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Exit into History: A Journey Through the New Eastern Europe Paperback


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Product Details

  • Paperback: 432 pages
  • Publisher: Penguin Books (October 1, 1994)
  • Language: English
  • ISBN-10: 0140145494
  • ISBN-13: 978-0140145496
  • Product Dimensions: 7.8 x 5.1 x 0.9 inches
  • Shipping Weight: 11.5 ounces (View shipping rates and policies)
  • Average Customer Review: 3.3 out of 5 stars  See all reviews (6 customer reviews)
  • Amazon Best Sellers Rank: #1,709,957 in Books (See Top 100 in Books)

Editorial Reviews

From Publishers Weekly

Hoffman (Lost in Translation) recounts her travels across Eastern Europe following the fall of communism.
Copyright 1994 Reed Business Information, Inc.

From Library Journal

Hoffman, who emigrated from Poland to Canada when she was 13--an experience she recounted in her memoir, Lost in Translation ( LJ 1/89)--returned to her homeland in 1989 to witness "history in the making" in Poland, Hungary, Romania, Bulgaria, and the splintering Czechoslovakia. She talks with citizens from all walks of life (from intellectuals to workers to dissidents-cum-leaders), and her observations are fresh and thoughtful. Like Andrew Nagorski's Birth of Freedom ( LJ 9/1/93), Hoffman's book will most likely whet the appetites of readers new to Eastern Europe, while her observations on historical events will also satisfy readers familiar with the region. Unlike Nagorski, Hoffman is more introspective and tentative, making this much more an intellectually stimulating personal journey than a journalistic account. Recommended.
- Joseph Parsons, Columbia Coll., Chicago
Copyright 1993 Reed Business Information, Inc. --This text refers to an out of print or unavailable edition of this title.

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Customer Reviews

3.3 out of 5 stars
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Most Helpful Customer Reviews

10 of 11 people found the following review helpful By Stoyanov on May 5, 2000
Format: Paperback
After studying the politics and history of Eastern Europe extensively as an undergraduate in college, I read this book and found it simply marvelous, for in all the history and political science books yo are given fact upon fact, but until I read this book I didn't know what it was like to actually be there. She vividly portrays the countries of the region from an ordinary person's perspective, the sights, the sounds, the feeling in the air of these countries. It can be read as an introduction to Eastern Europe, the avid student, or even the educated expert. It can also be enjoyable as simply leisure reading.
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11 of 13 people found the following review helpful By John L Murphy TOP 500 REVIEWERVINE VOICE on February 3, 2003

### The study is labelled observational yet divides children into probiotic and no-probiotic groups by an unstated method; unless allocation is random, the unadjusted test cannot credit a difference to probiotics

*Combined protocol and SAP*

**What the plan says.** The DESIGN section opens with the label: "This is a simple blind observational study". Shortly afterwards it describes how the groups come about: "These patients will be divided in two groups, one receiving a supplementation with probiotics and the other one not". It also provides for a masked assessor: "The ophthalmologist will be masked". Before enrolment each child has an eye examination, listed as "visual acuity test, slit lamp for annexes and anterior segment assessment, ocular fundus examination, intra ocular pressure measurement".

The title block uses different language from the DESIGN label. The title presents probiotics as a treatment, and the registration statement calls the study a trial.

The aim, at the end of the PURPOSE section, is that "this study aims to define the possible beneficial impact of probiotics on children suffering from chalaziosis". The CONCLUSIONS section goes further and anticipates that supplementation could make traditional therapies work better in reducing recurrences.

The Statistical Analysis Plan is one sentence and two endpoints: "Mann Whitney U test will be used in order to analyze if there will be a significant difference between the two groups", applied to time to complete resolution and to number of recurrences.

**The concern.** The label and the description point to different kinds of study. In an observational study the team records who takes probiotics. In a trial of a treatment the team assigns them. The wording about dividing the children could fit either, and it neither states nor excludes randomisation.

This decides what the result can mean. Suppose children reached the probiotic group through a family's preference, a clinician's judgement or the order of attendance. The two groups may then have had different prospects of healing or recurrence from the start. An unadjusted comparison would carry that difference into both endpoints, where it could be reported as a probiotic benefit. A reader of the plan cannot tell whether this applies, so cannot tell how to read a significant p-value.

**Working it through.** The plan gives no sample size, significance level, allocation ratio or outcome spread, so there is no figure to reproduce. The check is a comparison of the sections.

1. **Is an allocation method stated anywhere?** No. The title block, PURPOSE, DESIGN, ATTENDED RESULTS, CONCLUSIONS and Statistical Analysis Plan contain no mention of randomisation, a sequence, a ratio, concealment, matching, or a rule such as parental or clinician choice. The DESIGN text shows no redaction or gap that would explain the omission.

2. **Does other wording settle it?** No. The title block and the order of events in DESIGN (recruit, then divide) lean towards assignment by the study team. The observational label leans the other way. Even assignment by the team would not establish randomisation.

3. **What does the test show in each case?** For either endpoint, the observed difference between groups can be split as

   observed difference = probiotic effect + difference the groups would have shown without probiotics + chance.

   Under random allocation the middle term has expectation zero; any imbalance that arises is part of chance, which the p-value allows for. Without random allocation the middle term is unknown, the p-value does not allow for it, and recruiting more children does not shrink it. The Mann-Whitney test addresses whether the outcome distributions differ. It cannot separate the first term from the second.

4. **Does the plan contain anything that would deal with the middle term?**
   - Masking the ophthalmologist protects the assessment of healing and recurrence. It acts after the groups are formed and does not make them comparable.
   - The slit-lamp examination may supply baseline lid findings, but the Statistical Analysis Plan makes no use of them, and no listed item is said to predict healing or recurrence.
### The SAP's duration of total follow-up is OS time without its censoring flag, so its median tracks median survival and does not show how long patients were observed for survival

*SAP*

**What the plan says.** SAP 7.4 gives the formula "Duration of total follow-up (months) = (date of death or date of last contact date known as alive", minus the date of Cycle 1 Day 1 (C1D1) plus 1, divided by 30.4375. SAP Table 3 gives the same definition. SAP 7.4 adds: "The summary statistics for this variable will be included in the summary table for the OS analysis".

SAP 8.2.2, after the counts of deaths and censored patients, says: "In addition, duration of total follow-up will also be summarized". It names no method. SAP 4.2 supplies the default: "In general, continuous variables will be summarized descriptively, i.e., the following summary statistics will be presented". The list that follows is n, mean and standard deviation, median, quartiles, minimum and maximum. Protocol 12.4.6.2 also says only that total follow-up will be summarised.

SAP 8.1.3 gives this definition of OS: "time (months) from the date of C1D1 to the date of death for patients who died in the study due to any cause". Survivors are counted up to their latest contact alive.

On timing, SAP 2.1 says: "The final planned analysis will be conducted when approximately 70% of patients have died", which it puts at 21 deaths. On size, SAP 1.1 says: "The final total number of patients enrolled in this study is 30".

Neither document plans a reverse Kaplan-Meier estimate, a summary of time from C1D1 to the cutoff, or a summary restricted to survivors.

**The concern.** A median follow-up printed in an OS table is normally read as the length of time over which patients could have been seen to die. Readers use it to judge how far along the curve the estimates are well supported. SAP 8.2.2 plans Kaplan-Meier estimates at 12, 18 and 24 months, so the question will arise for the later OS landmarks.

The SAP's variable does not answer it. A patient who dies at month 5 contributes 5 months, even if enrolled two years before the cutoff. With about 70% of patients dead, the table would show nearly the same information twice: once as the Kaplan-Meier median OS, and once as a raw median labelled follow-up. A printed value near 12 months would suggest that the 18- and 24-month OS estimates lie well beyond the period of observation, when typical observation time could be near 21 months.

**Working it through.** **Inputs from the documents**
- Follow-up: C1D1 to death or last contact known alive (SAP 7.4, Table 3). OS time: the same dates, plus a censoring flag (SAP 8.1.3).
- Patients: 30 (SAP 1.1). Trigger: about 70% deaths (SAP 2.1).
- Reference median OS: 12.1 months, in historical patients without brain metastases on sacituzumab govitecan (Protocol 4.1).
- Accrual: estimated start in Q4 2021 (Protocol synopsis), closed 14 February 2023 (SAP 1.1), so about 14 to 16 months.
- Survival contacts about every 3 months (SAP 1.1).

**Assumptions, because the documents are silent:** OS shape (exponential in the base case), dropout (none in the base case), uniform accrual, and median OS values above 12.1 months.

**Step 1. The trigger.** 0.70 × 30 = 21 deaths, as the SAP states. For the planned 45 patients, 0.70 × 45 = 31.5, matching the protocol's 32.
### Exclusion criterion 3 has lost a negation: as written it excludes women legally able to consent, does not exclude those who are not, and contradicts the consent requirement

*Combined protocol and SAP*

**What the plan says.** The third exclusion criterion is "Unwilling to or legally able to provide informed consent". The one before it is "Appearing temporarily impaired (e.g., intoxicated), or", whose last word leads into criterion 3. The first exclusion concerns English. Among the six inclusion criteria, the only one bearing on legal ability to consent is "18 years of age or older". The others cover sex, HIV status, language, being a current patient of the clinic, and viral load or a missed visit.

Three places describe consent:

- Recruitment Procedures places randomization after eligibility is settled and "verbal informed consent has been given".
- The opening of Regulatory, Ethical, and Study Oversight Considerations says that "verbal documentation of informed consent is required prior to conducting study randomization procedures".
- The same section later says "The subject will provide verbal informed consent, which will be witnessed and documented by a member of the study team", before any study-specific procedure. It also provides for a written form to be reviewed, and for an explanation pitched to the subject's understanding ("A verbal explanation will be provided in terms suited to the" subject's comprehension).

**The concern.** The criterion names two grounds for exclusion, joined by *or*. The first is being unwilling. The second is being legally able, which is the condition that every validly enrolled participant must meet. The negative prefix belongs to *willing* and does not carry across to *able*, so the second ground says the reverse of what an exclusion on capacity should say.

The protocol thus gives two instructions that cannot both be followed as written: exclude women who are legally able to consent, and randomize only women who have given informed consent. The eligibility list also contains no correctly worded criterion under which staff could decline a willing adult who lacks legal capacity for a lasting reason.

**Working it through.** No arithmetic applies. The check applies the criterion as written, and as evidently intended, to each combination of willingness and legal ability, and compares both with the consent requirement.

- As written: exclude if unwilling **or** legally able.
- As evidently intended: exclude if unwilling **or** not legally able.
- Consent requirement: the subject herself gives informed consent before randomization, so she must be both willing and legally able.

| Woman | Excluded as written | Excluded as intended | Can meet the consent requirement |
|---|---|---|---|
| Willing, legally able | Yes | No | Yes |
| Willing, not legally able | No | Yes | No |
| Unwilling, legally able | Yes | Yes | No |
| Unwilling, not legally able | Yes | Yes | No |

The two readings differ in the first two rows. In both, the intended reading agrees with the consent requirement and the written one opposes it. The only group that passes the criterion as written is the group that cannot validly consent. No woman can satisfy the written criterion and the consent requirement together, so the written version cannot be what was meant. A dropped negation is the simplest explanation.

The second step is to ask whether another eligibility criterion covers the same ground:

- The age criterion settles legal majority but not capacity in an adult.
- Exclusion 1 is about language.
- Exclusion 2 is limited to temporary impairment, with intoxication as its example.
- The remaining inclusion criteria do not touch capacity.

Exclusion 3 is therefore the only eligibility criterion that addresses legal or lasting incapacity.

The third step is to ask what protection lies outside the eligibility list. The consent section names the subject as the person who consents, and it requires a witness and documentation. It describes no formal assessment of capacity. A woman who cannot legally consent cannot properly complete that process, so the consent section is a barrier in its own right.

Format: Paperback
Eva Hoffman, back among her Polish homeland and other former Iron Curtained nations, offers a thoughtful look at the years just after the breakdown of the wall. Not a travelogue so much as an extended series of conversations with usually well-spoken people much like Hoffman herself. Not a book for those seeking Romany flavor, hotel mishaps, and quaint lore. She largely conveys her impressions and ideas in a style reminding me of essays for the New Yorker or the Sunday magazine of her own employer The New York Times.
Her reflections on Havel's Czech Republic, the still lurking oppressiveness of Romania post-Ceausescu, the Bulgarian-Soviet aura, and the Hungarian cynicism mesh nicely with her own Polish rather aristocratic attitudes (not by birth but by predilection?).
While the report's well-written, it does lapse into an over-reliance on the chat in the salon, so to speak, rather than on the street. You feel as if she, naturally attracted to educated dissidents for the most part, wished to relate their stories to us at the expense of a conventional tour of the countries she visits. For instance, little of Slovakia appears, and the sights she describes stick less in the mind than the ideas she ponders.
Fine, but fair warning for anyone expecting another Patrick Leigh Fermor (pre-WWII) or Brian Hall (Stealing from a Deep Place, 1988--Romania/Hungary/Bulgaria cycled through from an American's p-o-v). A useful introduction to how politics inevitably must give way to the ordinary, the human, the lived experience. Although she may differ from Havel, Hoffman provides a beneficial Western counterpart to his own thinking. 3 1/2 stars.
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4 of 5 people found the following review helpful By Dancing Jackaroo on February 20, 2002
Format: Hardcover
I'm preparing to move to Romania, and read this book to give me an idea of the way things were over there a few years ago. I greatly enjoyed this book. It was well written, and thought-provoking. Every now and then the author would lapse into excessive use of "textbook speech", but for the most part I appreciated the way she wrote. I also appreciated the way she used various stories to get her information across. For someone with little to no interest in this area, this would not be a good book to start with. However, I found it very readable, and highly recommend it.
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